• Pico Holdings (Nasdaq: PICO) – Pico is an acronym for Physicians Insurance Company of Ohio. Pico is a group of financial operators who took over insurance companies and have invested the float in a series of accretive transactions. Pico was the largest water rights owner in Arizona at one time and is currently the largest water rights owner in the state of Nevada.

There are also numerous mutual funds and ETFs that offer potent exposure to water rights and water technologies. So while “the herd” is loading into toxic bond funds and precious metals, investing in water as a resource may very well be the proverbial elephant in the room for well-educated contrarians like ourselves.

Good Investing,

Justin Dove

P.S. Rick clued me into an incredible – and better yet, totally free – resource for investors who want to learn more about the energy and resource industries. You’ll definitely want to bookmark this page…

To check out Sprott Global’s free Investment University lecture library along with other helpful resources, click here.

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Two Great Water Dividend Stocks

In today’s issue, we offer three speculative water investments. But we’ve also mentioned two outstanding – and safer – investments dealing with water over the last couple weeks in this space.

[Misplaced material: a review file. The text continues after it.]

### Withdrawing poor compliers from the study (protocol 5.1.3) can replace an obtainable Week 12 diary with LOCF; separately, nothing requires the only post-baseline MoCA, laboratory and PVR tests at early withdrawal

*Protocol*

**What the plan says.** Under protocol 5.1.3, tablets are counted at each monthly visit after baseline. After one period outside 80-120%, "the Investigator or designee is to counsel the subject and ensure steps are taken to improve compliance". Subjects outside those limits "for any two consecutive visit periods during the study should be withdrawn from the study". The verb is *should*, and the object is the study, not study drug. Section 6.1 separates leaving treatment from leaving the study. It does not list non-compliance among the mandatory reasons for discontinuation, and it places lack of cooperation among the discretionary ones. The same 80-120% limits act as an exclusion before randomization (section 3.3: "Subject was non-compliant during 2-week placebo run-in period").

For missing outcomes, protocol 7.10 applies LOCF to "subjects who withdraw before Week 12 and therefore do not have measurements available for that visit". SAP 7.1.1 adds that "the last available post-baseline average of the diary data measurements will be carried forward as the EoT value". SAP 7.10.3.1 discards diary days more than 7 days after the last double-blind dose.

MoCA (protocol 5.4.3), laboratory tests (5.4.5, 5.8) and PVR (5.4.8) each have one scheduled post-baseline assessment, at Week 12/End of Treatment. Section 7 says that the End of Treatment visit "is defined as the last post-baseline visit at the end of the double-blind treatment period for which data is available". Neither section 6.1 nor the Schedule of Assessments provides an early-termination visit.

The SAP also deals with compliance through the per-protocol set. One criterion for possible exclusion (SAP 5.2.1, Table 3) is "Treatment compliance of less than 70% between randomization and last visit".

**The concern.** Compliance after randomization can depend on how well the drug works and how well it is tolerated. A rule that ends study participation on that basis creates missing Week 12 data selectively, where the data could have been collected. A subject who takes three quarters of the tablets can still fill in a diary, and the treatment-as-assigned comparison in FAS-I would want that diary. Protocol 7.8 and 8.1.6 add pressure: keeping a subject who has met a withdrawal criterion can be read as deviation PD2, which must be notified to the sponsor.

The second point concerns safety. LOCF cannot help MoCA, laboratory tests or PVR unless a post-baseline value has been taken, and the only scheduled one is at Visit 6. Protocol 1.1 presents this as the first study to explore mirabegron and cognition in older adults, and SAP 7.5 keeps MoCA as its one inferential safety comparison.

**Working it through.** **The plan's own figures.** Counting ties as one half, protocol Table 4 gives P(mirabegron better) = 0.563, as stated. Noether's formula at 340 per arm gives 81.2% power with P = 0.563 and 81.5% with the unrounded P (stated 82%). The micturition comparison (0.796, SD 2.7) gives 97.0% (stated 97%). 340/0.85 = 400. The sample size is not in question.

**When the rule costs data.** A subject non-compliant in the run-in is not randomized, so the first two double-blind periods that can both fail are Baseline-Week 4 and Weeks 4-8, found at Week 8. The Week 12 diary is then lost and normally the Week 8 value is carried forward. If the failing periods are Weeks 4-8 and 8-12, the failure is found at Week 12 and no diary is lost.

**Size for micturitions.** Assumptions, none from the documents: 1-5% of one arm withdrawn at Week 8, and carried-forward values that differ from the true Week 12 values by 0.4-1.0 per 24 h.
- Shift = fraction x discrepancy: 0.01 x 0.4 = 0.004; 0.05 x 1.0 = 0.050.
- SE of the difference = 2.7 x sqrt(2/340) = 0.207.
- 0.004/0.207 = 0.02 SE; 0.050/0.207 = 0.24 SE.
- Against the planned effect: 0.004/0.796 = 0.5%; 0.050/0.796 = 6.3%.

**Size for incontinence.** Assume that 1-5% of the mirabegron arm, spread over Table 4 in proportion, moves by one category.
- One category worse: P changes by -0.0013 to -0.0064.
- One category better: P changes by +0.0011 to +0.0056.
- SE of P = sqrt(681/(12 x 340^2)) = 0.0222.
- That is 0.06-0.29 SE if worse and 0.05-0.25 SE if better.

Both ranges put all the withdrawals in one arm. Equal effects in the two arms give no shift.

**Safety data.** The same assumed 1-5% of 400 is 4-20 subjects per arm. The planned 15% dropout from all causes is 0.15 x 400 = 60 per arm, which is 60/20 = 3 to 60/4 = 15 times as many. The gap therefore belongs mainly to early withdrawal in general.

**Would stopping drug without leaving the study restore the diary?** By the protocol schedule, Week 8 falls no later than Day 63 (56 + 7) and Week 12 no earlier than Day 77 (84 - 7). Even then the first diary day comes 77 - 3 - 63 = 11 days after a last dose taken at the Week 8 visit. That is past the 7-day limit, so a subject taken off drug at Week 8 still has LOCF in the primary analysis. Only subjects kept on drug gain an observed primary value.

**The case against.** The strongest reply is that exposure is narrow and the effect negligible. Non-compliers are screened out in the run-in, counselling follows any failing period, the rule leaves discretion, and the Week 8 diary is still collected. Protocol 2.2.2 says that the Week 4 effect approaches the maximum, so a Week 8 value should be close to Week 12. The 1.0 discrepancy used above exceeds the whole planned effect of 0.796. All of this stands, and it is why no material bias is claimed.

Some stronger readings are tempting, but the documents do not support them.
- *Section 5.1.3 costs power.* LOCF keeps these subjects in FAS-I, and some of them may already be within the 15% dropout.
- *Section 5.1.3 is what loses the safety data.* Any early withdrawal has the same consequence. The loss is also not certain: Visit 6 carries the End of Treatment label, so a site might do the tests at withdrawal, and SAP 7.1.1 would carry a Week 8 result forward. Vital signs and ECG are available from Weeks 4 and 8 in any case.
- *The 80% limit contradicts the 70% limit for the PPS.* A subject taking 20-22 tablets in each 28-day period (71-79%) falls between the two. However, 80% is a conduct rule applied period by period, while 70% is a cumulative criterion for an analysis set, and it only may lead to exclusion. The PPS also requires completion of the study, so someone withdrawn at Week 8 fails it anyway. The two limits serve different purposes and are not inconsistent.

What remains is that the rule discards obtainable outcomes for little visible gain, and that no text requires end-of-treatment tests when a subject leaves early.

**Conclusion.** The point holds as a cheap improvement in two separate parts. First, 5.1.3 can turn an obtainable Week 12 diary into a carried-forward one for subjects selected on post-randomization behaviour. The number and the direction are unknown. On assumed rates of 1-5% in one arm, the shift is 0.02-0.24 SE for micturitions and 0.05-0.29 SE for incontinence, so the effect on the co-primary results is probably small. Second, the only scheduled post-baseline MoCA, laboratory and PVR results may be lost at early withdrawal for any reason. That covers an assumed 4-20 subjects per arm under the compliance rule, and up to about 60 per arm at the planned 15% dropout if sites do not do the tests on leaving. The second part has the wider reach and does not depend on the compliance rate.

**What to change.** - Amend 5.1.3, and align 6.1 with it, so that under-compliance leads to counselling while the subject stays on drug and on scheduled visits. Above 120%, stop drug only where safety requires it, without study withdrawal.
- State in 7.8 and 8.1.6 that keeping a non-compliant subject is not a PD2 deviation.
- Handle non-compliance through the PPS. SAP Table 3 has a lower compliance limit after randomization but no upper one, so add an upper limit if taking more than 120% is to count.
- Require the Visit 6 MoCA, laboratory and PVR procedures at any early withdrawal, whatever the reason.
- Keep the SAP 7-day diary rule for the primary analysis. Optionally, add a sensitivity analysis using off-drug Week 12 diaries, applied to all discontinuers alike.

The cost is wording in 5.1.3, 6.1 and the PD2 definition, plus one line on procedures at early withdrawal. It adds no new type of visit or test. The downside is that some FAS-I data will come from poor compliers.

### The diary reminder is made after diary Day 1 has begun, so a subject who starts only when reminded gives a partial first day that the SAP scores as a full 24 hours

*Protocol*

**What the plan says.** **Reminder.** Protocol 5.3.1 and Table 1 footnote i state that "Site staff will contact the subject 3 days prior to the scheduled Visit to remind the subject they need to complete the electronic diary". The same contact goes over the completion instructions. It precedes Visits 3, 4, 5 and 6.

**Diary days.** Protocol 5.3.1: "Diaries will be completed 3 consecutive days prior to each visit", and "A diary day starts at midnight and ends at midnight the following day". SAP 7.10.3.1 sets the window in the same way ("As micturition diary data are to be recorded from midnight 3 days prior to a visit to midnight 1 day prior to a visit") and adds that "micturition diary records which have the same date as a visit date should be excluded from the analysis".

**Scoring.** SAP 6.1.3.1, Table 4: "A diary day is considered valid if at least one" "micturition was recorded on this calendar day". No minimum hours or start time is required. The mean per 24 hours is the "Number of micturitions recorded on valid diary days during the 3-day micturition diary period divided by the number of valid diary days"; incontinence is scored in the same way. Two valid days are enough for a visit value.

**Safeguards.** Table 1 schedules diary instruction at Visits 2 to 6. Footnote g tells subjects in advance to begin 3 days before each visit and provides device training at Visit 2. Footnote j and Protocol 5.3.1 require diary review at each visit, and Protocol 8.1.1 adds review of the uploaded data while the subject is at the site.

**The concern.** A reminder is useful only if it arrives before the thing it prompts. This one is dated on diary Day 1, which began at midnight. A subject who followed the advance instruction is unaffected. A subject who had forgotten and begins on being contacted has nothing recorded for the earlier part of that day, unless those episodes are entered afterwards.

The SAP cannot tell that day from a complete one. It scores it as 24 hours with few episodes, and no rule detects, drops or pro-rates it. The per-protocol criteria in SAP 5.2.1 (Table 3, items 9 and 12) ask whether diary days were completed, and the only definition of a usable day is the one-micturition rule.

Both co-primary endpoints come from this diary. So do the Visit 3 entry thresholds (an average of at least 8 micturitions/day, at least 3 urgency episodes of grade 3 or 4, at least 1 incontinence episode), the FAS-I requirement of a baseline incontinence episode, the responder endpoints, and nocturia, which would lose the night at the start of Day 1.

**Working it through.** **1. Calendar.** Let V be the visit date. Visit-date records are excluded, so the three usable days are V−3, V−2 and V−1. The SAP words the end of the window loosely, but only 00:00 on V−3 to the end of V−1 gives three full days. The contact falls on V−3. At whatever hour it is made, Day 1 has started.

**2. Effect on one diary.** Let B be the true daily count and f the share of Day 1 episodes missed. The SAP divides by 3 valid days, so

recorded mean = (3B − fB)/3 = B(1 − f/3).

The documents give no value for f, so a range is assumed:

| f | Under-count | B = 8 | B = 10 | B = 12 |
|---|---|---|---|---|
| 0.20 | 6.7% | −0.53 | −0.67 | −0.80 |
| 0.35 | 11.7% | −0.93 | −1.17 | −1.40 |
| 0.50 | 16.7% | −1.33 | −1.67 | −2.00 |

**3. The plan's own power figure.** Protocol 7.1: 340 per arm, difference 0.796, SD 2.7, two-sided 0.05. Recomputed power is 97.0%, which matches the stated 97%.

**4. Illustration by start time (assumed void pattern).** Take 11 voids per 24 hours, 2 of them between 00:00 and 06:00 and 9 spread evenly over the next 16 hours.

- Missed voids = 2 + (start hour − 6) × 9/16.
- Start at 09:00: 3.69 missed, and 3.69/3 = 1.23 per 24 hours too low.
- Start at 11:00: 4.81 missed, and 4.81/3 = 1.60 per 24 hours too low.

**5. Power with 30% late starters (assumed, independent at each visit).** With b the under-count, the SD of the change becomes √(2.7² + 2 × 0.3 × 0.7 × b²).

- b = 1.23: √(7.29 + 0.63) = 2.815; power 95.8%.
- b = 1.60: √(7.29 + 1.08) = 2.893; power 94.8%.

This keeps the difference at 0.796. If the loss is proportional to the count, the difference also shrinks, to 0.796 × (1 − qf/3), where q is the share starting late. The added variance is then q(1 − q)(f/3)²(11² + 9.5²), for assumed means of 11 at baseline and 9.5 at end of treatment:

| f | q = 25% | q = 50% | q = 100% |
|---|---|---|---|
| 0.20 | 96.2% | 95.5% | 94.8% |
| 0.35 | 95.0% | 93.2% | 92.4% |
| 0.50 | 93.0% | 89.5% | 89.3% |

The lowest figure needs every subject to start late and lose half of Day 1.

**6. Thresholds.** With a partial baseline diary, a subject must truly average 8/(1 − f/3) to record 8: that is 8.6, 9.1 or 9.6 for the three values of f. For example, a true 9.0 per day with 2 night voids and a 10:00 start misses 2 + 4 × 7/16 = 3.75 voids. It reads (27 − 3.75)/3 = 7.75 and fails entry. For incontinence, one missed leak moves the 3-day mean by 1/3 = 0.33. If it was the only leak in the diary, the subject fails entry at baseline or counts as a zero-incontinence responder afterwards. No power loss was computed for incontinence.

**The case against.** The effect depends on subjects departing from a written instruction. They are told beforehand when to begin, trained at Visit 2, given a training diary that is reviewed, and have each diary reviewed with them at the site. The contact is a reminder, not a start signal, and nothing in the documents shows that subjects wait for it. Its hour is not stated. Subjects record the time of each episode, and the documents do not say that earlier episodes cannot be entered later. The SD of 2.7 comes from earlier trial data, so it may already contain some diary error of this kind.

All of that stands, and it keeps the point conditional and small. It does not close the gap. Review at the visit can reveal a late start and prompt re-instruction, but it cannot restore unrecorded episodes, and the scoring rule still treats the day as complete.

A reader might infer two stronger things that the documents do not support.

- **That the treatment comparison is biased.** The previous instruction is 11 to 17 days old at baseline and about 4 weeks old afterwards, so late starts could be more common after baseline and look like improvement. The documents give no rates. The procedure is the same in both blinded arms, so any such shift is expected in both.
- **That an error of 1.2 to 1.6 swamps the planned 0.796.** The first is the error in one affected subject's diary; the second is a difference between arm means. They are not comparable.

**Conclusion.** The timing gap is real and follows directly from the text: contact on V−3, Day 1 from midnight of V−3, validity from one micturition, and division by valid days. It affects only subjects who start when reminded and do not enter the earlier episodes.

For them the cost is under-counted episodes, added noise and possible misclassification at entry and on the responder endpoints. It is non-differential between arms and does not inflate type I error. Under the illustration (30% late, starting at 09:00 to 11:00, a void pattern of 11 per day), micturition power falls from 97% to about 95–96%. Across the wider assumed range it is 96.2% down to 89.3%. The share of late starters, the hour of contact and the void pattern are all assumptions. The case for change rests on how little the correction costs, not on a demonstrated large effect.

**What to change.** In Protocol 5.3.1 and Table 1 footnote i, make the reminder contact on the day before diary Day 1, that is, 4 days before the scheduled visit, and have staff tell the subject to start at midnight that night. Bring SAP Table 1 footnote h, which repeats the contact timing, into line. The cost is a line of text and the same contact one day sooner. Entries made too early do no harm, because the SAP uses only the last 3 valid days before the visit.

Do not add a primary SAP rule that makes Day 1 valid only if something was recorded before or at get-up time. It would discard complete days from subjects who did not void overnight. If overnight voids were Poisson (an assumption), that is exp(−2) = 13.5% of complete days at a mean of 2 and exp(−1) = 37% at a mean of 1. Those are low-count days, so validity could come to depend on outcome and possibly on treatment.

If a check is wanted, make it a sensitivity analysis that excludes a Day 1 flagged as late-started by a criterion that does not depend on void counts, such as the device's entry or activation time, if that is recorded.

The first was a company we just talked about last week, Aqua America (NYSE: WTR). As you recall, WTR is a perpetual dividend raiser and one of the few companies that also offers a discount for investors in its dividend re-investment plan (DRIP).

It’s one of Marc Lichtenfeld’s favorite dividend stocks because of not only its solid fundamentals and performance, but because of its play on the water trend.

Here’s an excerpt of what Marc recently wrote:

“Aqua America boosted earnings per share last year from $0.86 to $1.03, an improvement of 21%. It’s already received about $10 million in rate hikes this year and is waiting for decisions on another $58 million.

“The company also has a new opportunity, one that could mean a lot more revenue: water pipelines.

“Let me explain…